Eva Hesse at the Brooklyn Museum

Eva Hesse: 1936–1970  Her life time.

No title, 1960. Oil on masonite, 15 3/4 x 12 in. c. the Estate of Eva Hesse, courtesy of Hauser & Wirth

The paintings currently on view at Brooklyn Museum – from now until January 6 – were done in just part of one year. They are the last paintings she ever made.  She then went to Germany and entered sculpture, clearly empowered, enbolded, interested, propelled in some major way by the discovery trip she had hurtled through in making these works.

All of them swing from the abstract to the figure, from the figure to the abstract;  all are autobiographical, political, confessional, confrontational.  All address the questions we also asked when young and may still be asking.  Why am I here? Why is this important? How can I move?

It’s sort of boring to note “her debt to deKooning” – how could she not in 1960 and what difference does it make other than speaking to the fact that she was alive in that world.

 

1960. Oil on canvas, 36 x 36 in. from The Rachofsky Collection, c. Eva Hesse

A few of these may have been seen before.  Most have never been. There’s a whole long gallery of them at the Brooklyn Museum — and a catalog too.

There was one show in 2008 at a Chelsea gallery, the Andrea Rosen, which showed deKooning, Luio Fontana and Eva Hesse paintings together.  The press materials don’t name a curator, so the exhibit may have been assembled by Rosen herself.  Helen Molesworth contributed an essay, “Don’t Look Back: Eva Hesse’s Early Work” maintaining “her concerns remained constant” following her aesthetic break (in or out) to sculptural works. (http://www.andrearosengallery.com/exhibitions/2008_10_willem-de-kooninglucio-fontanaeva-hesse/?view=pressrelease )

I’m not so sure.  The plunge back into painful Europe and the raw industrial environment she landed in as studio space may have worked its own demand: Use this or die. She was ever an artist concerned with survival. And of course by hideous irony, the sculptural materials she then used, all those liquid plastics, are likely to have sparked the brain cancer that killed her.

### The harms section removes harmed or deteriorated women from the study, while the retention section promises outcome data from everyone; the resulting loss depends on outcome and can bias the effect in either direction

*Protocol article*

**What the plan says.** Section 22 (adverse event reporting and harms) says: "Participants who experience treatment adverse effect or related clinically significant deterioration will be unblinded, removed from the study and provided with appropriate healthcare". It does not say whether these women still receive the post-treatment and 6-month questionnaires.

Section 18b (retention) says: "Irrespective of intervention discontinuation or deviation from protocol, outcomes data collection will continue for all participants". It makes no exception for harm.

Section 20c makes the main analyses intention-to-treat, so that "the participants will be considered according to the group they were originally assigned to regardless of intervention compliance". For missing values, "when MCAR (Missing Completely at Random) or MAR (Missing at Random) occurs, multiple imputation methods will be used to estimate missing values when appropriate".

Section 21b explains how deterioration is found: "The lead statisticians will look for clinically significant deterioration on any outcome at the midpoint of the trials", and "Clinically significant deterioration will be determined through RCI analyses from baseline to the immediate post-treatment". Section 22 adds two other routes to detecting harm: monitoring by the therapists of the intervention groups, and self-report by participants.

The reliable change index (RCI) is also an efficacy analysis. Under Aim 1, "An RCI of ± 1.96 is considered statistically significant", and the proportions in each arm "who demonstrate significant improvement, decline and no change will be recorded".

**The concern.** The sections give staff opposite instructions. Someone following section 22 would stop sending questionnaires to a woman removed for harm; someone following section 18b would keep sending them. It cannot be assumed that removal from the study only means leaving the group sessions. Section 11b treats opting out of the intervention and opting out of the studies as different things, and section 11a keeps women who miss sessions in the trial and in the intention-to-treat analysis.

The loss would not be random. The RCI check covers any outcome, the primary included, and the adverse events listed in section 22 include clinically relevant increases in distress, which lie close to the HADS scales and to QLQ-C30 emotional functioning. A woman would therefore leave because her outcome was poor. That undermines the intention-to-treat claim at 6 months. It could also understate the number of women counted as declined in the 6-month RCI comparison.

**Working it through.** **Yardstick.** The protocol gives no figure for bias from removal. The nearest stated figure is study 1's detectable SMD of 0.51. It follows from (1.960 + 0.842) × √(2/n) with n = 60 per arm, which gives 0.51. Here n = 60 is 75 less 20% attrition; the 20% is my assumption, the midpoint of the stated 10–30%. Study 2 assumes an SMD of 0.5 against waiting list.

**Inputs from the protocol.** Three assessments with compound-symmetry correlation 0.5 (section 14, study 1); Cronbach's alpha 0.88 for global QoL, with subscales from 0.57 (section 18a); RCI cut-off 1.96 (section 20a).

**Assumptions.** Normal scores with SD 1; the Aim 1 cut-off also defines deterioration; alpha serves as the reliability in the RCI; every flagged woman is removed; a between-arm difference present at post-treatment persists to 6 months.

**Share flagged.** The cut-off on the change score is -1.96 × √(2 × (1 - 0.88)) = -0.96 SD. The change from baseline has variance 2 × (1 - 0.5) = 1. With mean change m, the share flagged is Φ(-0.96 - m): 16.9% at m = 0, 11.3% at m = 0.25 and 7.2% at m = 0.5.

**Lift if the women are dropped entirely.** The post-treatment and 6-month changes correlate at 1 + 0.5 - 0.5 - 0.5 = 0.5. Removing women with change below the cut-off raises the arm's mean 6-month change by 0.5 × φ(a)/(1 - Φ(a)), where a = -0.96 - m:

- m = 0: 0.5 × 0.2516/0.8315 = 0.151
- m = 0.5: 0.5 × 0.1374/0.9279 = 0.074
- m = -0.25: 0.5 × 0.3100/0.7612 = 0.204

Is it hard-hearted of me?  That’s not what’s interesting about her work! Early death. Irony.  No – it’s the intensity of her belief, her willingness to go forward, the delight even the most violent of her images contain which she offers so generously to us!

c. Eva Hesse / Oil on canvas / 49.5 x 49.5 inches / Andrea Rosen Gallery

It’s a “don’t miss” in Brooklyn this fall!

 

3 Comments

  • November 20, 2011 - 10:00 am | Permalink

    Beautiful work.

    BTW, I don’t think that’s hard-hearted, Martha. It’s a reasonable enough possibility.

    I spent a lot of years doing big paintings, with various acrylic resins, media & c., in improperly ventilated areas. More than once came close to passing out from breathing those darling toxic fumes. Death in the name of art, not funny.

  • November 20, 2011 - 10:17 am | Permalink

    sorry you are too far from Brooklyn to spend an afternoon over at the museum. It’s just a short walk from my house. NOW. Why have I never read Ritsos before this morning! And sailed thru the underwater past with you. (readers .. See Tom Clark blogspot)

  • November 21, 2011 - 7:19 pm | Permalink

    One of my favorite artists….I have to get to the show!

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